University of Adelaide Theatre Guild
The Little Theatre
Review by Fran Edwards
Written in 1891 the subject matter of this play is still startlingly relevant. It deals with the sexual awakening of its teenage protagonists. We may not view the subject of sex education in the same light as it was viewed then, but the dilemma of what to tell them and when still exists. The contradicting pull of parents, school and peers also still exists.
This production was a little tentative on opening night but succeeded in engaging the audience and developed as it went. The young cast was enthusiastic but required a little more discipline and confidence. The lead players showed an understanding of their roles and reflected the many facets of these characters. Greg Gorton and Marlon Dance-Hooi were just right as the two friends at the centre of the storm. Renee Gentle was nicely vulnerable as the "innocent" Wendla, who asks to be told the facts of life and then is overtaken by circumstance.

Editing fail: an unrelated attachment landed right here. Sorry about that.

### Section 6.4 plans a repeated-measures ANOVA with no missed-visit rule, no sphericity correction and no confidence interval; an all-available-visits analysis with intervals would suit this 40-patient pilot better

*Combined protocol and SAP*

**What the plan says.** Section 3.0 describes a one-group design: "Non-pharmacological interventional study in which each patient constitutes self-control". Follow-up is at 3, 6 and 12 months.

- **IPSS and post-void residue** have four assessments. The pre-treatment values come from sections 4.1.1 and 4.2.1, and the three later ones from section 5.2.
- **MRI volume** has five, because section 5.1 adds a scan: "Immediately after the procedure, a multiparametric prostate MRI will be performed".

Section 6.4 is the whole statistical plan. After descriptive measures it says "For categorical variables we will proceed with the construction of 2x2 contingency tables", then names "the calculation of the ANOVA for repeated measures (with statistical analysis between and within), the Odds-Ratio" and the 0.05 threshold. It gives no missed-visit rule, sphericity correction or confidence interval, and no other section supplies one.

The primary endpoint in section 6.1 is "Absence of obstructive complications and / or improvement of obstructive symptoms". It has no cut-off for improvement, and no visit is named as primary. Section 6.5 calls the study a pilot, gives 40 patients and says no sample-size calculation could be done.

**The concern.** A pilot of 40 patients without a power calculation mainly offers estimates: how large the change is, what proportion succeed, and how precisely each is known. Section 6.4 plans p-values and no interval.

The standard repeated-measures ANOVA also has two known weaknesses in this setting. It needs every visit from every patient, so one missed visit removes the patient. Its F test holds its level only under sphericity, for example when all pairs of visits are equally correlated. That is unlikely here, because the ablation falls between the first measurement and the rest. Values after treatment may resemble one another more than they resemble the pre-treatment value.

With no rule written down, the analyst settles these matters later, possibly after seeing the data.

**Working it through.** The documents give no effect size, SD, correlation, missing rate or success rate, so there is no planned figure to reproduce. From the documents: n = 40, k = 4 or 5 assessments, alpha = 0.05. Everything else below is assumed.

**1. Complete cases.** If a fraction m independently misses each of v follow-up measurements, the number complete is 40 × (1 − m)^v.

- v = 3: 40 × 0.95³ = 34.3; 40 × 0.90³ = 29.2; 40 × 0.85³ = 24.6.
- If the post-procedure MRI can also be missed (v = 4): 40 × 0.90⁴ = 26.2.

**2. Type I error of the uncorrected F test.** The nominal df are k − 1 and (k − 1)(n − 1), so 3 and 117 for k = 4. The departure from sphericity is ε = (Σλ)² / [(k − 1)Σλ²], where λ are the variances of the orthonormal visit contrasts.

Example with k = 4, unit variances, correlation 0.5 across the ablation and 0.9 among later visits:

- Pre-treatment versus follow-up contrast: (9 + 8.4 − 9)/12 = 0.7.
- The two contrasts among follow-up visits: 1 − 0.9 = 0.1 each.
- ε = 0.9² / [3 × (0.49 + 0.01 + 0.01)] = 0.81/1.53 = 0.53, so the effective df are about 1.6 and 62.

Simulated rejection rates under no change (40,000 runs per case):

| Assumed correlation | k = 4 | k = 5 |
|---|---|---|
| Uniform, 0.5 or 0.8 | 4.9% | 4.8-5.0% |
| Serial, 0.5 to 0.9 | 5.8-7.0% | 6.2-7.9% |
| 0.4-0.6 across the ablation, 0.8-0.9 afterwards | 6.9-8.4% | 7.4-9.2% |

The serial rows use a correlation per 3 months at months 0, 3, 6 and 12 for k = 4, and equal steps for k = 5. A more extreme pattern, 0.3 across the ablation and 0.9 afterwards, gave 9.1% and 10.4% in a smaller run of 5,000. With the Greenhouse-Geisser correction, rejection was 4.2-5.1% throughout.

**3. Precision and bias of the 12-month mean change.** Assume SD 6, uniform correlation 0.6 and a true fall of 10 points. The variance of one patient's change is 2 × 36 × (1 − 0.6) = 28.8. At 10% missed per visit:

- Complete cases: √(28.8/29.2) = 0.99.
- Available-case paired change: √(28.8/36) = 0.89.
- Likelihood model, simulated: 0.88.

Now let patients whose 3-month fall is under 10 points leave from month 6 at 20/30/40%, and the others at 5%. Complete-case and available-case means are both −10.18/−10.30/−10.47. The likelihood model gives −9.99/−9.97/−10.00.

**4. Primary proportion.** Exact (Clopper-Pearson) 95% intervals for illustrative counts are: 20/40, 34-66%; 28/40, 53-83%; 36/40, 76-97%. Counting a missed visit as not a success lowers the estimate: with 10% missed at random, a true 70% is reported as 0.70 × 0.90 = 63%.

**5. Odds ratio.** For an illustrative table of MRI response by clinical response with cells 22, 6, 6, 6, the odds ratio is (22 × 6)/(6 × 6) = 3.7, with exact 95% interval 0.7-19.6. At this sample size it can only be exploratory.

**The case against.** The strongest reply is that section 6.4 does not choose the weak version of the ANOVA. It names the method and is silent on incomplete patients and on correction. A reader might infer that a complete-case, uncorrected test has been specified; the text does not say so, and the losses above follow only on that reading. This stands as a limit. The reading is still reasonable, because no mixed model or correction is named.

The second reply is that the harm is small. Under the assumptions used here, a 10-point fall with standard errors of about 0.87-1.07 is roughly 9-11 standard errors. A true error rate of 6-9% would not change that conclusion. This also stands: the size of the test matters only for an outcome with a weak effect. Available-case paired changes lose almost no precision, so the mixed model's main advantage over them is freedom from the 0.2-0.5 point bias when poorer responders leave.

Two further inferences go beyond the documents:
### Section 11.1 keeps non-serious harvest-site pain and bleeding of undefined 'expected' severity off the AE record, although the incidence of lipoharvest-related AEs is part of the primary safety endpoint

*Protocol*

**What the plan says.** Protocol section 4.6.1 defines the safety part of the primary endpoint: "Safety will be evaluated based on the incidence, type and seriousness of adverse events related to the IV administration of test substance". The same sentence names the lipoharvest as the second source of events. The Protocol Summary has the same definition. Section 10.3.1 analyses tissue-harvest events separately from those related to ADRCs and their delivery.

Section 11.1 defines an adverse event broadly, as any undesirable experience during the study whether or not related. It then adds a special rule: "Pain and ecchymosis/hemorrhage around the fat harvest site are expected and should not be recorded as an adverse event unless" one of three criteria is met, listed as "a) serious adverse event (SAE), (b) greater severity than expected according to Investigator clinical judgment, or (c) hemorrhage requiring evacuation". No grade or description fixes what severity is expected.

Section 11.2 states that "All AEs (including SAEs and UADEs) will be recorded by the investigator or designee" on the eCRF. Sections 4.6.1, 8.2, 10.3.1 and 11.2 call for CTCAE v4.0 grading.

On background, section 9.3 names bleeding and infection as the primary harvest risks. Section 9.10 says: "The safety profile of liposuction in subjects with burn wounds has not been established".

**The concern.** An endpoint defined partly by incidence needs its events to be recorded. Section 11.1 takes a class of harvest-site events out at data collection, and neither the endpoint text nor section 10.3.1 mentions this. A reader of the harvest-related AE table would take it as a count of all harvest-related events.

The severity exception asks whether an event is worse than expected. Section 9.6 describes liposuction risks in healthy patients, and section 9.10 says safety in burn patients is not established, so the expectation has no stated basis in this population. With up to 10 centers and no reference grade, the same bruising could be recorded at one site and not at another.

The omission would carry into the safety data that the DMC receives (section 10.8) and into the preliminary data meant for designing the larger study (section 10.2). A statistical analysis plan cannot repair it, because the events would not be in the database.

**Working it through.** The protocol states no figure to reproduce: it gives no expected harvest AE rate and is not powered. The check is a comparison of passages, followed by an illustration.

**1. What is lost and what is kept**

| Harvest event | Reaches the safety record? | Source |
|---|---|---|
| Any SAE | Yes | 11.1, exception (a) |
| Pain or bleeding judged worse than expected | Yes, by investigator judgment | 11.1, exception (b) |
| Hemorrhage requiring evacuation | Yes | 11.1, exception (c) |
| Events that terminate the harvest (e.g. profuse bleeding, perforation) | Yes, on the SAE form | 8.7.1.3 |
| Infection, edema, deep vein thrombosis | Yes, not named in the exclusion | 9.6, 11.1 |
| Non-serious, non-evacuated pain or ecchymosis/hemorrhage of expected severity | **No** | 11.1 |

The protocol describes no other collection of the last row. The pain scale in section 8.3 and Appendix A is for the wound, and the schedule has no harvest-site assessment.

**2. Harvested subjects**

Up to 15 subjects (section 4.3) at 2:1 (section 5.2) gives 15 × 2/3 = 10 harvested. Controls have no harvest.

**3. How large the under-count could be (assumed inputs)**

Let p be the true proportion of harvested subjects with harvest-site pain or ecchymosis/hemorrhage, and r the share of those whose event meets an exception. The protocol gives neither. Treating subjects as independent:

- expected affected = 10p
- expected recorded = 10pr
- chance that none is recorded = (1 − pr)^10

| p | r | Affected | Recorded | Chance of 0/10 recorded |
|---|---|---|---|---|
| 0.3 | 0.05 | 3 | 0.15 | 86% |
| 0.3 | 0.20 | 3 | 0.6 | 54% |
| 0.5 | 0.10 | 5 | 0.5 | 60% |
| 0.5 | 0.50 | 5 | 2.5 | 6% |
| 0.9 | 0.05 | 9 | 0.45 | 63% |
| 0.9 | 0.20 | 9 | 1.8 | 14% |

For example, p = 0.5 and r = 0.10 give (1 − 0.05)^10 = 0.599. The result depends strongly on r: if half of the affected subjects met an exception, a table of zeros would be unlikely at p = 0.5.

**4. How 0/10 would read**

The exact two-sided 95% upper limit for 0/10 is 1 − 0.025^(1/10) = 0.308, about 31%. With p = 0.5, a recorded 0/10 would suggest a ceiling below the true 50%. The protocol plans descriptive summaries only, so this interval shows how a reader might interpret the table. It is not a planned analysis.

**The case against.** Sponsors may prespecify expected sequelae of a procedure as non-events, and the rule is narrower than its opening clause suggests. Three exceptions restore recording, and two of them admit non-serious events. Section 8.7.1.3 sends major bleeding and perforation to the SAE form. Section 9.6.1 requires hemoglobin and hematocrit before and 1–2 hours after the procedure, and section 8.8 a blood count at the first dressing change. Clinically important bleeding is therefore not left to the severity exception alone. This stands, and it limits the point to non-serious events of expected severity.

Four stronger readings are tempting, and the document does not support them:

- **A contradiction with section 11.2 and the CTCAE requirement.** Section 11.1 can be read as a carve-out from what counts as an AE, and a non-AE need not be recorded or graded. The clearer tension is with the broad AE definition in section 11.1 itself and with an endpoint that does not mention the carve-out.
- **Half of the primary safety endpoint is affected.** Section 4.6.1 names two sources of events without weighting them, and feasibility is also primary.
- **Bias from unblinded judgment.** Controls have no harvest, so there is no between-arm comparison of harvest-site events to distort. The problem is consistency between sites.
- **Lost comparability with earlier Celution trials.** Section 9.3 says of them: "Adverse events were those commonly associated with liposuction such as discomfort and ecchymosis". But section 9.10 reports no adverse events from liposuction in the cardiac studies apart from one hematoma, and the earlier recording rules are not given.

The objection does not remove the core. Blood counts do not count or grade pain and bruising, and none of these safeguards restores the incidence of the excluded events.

Strong performances were given by Melissa Bergland and Laura Haig, particularly in the roles of Headmaster and Professor. Good support also from Kylie Barrie and Aldo Longobardi as the conflicted parents. Natalie Harrison was confident and competent as the "fallen" Ina.
The staging was interesting (I never would have thought of making those brick walls disappear by wrapping them in brown paper) making good use of the minimalist set which worked well. I was particularly impressed by the lighting, designed by Ben Flett, which helped create the right ambience on many occasions. I'm still not sure about the costumes for the 'children' but it did prove a very useful way of discerning who was who among the 'children' and 'adults'.
Greg Elliott's direction was well balanced and used his young cast to good effect. The Little Theatre is an interesting space to work and Elliott made the most of its many levels. Overall it was an interesting and thought-provoking evening.